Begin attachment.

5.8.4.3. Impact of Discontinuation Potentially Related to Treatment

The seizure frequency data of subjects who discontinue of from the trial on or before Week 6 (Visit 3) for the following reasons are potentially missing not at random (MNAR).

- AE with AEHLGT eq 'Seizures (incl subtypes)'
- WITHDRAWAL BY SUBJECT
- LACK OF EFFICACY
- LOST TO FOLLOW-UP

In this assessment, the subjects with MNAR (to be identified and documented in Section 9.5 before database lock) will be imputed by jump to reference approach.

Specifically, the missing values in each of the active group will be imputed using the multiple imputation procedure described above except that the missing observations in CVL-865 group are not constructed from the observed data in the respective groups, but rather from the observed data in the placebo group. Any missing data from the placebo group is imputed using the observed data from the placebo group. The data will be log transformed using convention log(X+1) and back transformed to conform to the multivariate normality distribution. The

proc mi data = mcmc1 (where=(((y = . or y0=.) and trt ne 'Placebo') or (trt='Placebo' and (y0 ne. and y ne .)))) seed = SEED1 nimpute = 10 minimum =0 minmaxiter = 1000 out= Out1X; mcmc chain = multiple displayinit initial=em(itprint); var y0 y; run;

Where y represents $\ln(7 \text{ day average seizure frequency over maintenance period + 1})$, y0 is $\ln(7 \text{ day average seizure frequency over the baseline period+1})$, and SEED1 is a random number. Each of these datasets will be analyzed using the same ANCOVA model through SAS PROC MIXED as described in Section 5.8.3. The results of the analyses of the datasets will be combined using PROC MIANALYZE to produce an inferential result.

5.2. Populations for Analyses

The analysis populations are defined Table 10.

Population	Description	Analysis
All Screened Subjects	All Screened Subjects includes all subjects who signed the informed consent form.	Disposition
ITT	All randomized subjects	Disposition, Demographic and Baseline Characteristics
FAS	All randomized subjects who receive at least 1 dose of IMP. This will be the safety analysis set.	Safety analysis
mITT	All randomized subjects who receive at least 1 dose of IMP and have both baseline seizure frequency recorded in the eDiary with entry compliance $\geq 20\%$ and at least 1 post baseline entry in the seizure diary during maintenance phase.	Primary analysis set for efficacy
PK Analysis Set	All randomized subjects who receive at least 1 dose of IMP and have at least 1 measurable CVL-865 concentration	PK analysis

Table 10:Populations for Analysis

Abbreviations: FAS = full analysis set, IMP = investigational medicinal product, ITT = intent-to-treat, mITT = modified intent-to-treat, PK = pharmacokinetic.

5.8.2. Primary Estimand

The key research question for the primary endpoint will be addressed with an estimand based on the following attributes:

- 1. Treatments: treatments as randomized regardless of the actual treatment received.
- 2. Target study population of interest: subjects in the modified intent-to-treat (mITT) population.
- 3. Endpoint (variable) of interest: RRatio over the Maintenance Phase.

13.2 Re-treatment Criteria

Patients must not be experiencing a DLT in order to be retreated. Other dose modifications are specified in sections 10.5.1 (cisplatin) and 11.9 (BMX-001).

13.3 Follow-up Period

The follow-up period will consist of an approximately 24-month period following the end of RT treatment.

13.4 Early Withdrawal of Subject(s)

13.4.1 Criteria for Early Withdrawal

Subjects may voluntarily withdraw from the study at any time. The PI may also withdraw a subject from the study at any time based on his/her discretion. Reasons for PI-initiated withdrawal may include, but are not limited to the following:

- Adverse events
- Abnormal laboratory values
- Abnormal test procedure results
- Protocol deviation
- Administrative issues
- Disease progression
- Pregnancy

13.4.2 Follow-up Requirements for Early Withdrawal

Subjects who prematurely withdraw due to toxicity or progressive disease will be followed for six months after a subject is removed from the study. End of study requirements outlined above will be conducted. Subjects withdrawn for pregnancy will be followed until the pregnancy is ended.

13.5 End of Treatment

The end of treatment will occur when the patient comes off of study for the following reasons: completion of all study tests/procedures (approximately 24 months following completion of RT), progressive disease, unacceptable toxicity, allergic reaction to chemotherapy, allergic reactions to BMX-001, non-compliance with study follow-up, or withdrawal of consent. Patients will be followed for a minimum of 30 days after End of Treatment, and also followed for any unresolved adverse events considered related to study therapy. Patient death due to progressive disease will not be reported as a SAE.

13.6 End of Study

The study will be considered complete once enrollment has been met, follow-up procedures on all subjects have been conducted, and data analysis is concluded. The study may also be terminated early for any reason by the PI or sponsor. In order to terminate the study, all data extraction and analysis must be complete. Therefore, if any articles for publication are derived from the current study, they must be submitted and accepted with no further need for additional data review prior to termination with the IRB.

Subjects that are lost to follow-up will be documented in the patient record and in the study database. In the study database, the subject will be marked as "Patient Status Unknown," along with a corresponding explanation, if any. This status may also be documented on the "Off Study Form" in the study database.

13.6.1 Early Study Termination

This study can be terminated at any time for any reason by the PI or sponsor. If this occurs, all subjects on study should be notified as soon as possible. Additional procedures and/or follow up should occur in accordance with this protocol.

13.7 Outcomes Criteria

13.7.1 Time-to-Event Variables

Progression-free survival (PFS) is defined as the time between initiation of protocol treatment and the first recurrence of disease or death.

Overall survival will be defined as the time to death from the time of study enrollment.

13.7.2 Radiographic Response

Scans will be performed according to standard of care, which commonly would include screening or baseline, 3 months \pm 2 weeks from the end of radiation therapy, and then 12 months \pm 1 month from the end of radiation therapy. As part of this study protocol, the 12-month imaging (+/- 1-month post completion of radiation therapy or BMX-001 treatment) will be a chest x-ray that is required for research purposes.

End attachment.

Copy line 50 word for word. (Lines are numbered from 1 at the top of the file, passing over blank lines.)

13.7.1 Time-to-Event Variables